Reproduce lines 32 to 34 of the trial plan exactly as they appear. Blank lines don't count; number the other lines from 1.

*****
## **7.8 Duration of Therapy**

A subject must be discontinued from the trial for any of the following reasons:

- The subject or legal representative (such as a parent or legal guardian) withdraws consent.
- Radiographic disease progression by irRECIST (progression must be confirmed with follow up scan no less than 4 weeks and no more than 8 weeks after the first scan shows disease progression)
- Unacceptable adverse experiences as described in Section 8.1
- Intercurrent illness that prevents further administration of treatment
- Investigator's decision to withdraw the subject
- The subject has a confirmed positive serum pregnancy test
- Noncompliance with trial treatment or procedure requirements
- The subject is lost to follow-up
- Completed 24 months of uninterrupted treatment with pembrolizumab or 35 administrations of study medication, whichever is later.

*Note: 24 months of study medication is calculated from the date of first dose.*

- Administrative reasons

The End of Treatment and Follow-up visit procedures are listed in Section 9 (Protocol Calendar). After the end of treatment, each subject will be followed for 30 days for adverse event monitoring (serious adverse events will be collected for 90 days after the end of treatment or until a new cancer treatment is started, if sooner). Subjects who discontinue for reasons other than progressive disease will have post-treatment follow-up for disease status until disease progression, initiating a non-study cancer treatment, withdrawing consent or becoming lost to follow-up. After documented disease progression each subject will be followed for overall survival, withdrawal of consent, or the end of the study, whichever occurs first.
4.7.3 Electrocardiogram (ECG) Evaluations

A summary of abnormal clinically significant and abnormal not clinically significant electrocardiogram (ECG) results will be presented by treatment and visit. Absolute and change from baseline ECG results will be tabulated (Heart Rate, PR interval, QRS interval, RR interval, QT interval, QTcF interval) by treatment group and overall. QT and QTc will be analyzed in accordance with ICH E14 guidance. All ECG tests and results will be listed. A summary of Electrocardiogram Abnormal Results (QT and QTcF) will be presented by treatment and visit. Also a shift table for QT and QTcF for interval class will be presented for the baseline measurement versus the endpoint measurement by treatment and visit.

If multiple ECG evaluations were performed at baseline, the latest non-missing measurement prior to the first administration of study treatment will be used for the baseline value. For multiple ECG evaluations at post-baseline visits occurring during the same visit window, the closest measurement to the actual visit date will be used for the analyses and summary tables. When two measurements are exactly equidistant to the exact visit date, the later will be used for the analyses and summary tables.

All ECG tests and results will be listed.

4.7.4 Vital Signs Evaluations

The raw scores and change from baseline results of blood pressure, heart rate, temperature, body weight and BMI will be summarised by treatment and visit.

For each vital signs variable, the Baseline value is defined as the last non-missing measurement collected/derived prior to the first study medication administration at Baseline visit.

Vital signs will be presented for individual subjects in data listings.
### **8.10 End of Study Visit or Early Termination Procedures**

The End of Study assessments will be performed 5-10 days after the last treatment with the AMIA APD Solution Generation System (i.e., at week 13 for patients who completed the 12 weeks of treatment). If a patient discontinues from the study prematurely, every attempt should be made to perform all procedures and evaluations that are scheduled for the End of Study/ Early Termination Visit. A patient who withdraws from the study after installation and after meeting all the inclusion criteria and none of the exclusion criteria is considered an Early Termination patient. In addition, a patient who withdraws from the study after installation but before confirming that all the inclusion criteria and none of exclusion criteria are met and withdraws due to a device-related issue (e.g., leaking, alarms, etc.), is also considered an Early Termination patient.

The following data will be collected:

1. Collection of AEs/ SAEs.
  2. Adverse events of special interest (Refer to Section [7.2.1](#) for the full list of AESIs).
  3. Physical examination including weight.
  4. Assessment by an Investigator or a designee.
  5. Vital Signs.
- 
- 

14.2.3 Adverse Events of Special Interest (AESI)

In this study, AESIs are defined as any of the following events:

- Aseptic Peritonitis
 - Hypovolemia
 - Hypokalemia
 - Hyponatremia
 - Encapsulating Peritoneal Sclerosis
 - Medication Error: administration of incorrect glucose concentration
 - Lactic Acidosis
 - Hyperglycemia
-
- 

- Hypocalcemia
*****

- 

14.2.3 Adverse Events of Special Interest (AESI)

In this study, AESIs are defined as any of the following events: